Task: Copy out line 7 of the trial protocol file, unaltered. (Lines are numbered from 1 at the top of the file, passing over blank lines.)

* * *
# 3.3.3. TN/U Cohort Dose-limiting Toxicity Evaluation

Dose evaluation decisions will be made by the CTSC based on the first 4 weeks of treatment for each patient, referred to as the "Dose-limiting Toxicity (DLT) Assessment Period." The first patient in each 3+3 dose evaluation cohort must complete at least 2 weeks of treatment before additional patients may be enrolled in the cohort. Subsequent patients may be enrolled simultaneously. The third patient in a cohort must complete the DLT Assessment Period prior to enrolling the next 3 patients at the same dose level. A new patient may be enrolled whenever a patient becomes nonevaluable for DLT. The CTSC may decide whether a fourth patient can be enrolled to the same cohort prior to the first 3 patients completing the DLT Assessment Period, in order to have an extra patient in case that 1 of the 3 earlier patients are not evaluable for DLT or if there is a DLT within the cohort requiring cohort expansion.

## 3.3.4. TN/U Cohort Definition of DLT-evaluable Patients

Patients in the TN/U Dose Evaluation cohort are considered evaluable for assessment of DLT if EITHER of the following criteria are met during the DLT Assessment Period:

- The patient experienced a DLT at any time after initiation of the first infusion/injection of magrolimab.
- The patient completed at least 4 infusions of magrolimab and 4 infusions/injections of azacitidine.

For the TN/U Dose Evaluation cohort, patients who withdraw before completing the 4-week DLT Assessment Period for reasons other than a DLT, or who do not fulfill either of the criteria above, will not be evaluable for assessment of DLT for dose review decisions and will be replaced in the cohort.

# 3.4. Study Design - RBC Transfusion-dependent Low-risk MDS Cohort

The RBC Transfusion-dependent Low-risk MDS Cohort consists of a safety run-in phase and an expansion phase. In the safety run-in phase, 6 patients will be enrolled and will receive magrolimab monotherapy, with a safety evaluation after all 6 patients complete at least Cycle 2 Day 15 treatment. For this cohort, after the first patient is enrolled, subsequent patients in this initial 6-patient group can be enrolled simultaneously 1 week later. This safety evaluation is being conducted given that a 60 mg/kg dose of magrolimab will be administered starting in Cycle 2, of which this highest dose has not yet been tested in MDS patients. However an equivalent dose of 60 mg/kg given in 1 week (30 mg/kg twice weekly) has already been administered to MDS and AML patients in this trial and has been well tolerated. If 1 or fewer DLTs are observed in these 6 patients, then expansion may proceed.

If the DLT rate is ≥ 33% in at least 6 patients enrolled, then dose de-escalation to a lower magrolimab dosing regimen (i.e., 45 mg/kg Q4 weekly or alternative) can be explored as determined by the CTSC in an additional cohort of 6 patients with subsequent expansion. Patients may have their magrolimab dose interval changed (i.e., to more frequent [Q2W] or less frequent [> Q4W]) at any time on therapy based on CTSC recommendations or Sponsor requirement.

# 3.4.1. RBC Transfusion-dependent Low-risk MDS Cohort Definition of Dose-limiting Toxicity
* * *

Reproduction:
For the TN/U Dose Evaluation cohort, patients who withdraw before completing the 4-week DLT Assessment Period for reasons other than a DLT, or who do not fulfill either of the criteria above, will not be evaluable for assessment of DLT for dose review decisions and will be replaced in the cohort.